Video games are expressive, unique works of art.
I'm a gamer who likes thoughtful mechanics and intuitive control schemes over story. When I think of a game, any game, it's the level design and how well it wraps around your characters' abilities that comes to mind, not whatever background narrative was written to facilitate those mechanics.
The Legend of Zelda is about agile movement and resourcefulness; Gears of War is about feeling out the encounters and forming a plan of action on the fly with whatever guns and ammo you bring and that happens to be lying on the ground; fighting games are about outwitting your enemy and meeting at least one of a number of win conditions (deplete your enemy's life bar, have a life lead when time runs out, knocking your foe out of play, etc.).
I primarily look at games as exactly that: games. A title that plays poorly but tells an amazing story has failed as a game, no matter how much anyone may press on for the narrative payoff.
And it's those mechanics — the level design, control scheme, and discovering what combination of things will soar over the hurdles designers have set in front of you — that define games as an art form.
Function, form, interactivity with purpose.
Unfortunately, I feel this is lost not only on gaming's opponents, but on many a gamer proper. I read, listen to, and see many opinions on the artistic merit of games focusing solely on storytelling and not on any particular control scheme.
Take Bastion, an amazing game everyone should play. Applauded for its compelling narration, it receives very little praise for its wildly entertaining and customizable combat system. You get a wide variety of very unique weapons, each customizable with a number of distinct effects. Every time you level up, you get to add a spirit to the distillery rack, which imparts an interesting passive bonus; you must weigh these bonuses against each other, as you can't get them all. Even difficulty adjustment is fresh and intuitive, letting you turn on or off idols that grant enemies various interesting benefits. There are tons of viable builds; agile builds focus on quick hits that deal damage over time while slowly replenishing your life, power builds cover the screen with as many hazards as possible, sniper builds enable you to keep your distance, and hybrid builds offer everything in between.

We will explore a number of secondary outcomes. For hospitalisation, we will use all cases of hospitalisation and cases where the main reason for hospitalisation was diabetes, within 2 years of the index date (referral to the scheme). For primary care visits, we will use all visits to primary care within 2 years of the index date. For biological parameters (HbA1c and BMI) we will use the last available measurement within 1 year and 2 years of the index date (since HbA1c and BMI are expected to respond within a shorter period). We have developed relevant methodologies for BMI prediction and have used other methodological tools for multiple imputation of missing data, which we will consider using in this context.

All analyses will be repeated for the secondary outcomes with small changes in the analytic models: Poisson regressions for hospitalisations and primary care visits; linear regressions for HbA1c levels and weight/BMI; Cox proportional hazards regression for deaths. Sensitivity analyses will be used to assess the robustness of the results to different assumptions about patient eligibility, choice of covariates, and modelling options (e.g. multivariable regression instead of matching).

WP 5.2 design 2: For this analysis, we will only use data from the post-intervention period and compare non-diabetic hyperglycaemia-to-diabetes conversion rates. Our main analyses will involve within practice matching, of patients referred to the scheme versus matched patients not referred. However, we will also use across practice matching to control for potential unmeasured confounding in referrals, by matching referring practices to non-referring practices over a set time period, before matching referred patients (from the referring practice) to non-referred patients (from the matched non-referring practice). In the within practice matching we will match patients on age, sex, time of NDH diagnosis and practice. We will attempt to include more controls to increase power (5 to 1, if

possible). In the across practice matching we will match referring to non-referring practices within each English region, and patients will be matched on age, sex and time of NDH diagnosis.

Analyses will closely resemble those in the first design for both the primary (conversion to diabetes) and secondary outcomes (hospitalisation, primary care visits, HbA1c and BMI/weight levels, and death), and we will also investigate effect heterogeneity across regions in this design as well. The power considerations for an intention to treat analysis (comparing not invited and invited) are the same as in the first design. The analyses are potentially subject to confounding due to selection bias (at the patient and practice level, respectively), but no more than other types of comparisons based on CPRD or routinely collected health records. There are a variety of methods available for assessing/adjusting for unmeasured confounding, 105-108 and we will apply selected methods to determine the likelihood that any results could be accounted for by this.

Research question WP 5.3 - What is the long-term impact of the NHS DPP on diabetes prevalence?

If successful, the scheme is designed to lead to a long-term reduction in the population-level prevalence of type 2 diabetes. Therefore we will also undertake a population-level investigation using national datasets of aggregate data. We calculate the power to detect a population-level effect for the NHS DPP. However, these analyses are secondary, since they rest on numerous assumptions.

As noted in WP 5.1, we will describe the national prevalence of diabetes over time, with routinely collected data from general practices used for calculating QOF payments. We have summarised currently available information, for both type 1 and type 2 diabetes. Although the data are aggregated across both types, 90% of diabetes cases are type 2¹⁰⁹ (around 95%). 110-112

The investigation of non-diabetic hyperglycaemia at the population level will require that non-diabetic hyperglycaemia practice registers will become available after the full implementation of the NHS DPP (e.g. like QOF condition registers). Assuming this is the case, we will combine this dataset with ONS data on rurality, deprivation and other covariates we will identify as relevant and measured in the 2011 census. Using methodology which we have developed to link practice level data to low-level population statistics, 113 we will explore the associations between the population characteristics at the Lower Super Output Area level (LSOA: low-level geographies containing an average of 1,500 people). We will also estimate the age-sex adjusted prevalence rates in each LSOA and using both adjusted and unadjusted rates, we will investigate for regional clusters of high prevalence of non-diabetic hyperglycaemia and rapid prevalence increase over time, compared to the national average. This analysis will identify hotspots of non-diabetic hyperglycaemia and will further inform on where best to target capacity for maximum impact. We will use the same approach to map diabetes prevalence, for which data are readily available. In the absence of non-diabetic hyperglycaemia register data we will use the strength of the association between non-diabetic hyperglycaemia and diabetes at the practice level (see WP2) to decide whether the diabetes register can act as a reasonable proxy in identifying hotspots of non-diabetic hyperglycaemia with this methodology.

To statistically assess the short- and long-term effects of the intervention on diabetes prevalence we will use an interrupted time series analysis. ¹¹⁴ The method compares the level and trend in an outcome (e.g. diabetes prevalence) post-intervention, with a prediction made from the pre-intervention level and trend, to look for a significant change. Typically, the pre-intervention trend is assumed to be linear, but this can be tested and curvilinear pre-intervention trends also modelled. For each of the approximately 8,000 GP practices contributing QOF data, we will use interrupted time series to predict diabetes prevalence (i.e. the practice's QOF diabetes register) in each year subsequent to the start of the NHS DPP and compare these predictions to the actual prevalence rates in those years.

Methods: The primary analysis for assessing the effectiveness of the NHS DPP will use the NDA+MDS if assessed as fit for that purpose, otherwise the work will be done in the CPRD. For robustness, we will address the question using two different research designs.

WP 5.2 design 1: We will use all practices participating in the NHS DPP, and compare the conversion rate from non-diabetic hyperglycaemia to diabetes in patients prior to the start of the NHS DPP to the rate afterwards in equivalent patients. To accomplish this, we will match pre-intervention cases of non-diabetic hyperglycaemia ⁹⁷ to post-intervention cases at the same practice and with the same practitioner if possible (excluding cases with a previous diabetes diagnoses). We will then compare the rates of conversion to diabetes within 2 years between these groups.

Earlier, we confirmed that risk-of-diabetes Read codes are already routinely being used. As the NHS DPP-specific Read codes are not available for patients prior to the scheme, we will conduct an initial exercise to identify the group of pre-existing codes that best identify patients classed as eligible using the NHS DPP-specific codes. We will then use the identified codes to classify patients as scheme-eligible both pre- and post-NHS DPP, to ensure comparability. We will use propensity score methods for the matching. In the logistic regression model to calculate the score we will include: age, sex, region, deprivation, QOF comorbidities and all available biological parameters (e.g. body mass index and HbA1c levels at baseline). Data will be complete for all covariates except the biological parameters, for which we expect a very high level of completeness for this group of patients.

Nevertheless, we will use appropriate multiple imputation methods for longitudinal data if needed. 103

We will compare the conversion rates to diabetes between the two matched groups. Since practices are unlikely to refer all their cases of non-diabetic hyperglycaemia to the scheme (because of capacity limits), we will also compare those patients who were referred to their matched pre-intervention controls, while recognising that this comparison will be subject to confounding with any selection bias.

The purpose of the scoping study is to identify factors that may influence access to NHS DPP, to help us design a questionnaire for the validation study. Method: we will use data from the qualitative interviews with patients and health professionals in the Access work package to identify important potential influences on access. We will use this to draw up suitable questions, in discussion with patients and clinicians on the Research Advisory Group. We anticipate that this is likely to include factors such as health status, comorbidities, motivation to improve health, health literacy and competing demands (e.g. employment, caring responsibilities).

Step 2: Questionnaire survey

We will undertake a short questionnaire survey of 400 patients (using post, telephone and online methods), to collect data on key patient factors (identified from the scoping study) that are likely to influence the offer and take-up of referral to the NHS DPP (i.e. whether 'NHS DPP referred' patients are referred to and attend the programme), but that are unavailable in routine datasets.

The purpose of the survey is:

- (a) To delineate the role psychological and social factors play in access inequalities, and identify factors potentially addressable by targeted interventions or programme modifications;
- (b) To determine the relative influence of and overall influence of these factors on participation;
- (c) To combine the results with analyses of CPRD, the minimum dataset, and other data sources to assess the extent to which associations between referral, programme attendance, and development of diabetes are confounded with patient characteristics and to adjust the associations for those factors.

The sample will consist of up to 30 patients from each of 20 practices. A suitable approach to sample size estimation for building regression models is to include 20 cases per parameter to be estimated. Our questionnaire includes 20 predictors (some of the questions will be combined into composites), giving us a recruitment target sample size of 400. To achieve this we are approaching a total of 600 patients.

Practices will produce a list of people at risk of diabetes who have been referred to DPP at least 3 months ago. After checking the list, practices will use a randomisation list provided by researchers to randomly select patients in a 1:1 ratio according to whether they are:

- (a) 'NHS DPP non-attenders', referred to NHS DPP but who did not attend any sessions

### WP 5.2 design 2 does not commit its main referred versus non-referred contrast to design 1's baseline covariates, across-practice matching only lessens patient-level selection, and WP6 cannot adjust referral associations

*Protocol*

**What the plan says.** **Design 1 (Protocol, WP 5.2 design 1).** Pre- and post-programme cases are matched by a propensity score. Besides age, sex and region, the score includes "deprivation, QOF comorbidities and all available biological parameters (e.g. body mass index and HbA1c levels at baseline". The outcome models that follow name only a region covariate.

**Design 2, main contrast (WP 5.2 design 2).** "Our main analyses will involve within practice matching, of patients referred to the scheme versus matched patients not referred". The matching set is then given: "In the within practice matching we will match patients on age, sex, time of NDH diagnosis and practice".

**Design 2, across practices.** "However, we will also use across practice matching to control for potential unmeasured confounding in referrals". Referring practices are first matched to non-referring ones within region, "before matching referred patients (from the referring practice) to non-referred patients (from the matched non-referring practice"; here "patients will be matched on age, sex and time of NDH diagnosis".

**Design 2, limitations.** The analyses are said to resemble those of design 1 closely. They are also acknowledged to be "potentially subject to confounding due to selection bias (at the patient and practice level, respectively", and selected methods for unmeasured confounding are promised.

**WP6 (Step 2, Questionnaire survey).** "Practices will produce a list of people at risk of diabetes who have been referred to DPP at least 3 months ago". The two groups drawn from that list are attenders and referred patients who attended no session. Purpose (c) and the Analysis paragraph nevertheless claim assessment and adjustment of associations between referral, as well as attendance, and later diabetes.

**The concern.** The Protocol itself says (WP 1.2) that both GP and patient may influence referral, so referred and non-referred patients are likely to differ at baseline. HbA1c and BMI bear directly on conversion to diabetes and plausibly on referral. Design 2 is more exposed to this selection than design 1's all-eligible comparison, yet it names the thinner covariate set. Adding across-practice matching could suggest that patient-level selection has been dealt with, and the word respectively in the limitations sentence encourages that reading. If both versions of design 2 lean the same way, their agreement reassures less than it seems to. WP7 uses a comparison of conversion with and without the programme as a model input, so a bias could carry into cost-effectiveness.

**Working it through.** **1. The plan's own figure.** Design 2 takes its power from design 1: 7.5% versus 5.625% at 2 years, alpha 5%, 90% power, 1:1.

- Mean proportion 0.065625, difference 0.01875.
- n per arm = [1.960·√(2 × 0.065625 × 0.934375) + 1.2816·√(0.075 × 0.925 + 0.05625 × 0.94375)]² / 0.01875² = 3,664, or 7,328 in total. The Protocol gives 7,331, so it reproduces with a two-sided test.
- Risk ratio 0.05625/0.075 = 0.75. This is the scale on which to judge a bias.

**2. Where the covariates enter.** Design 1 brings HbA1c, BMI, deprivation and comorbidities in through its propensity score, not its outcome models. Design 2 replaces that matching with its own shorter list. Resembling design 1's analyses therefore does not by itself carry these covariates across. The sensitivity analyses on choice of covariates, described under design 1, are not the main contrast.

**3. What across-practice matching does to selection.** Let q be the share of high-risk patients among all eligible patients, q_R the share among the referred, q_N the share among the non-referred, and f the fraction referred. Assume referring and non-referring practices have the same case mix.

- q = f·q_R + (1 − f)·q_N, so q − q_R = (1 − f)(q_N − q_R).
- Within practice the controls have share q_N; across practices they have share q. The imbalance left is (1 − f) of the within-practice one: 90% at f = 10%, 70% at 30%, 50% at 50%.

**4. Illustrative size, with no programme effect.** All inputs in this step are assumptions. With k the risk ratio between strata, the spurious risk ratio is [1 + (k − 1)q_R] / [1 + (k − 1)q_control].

Responsive controls and tight movement combine with everything else to make Bastion one of the most mechanically sound games I've ever played (yes, ever, and I played Berserk in arcades)…yet it receives most of its accolades for its admittedly wonderful story, music, and characters. Bastion is art, and its narrative is no doubt both compelling and one of the reasons why, but it isn't the main or biggest reason. That Bastion is a masterfully crafted game, with thoughtful and well tuned gameplay and mechanics, is what makes it great and the defining reason it's a spectacular work of art.
There are mediums for telling non-interactive stories. Film, television, novels, and comics are better platforms for the creative soul looking to tell a story first. Video games have different priorities; a game doesn't even really require a story (e.g., Geometry Wars, amongst countless others). Gaming stories must be unobtrusive; at best, the story compliments gameplay. And hey, games have told some damn good stories over the years; this can't be denied. But games are, by their very nature, games: obstacles and objective goals governed by rules.
There's as much artistic merit in the way Mario or Sonic gains height after stomping an enemy as there is in The Shawshank Redemption's message of newly freed inmates thrown into a society they barely recognize. Artistic expression abounds in both Master Chief's usage of the Spartan Laser and Atticus Finch's resolve to defend the innocent regardless of skin color. There's as much an experience to be had in watching a good Star Wars film as playing a good Star Wars game.
Video games are expressive, unique works of art. Please ensure you recognize precisely why, though.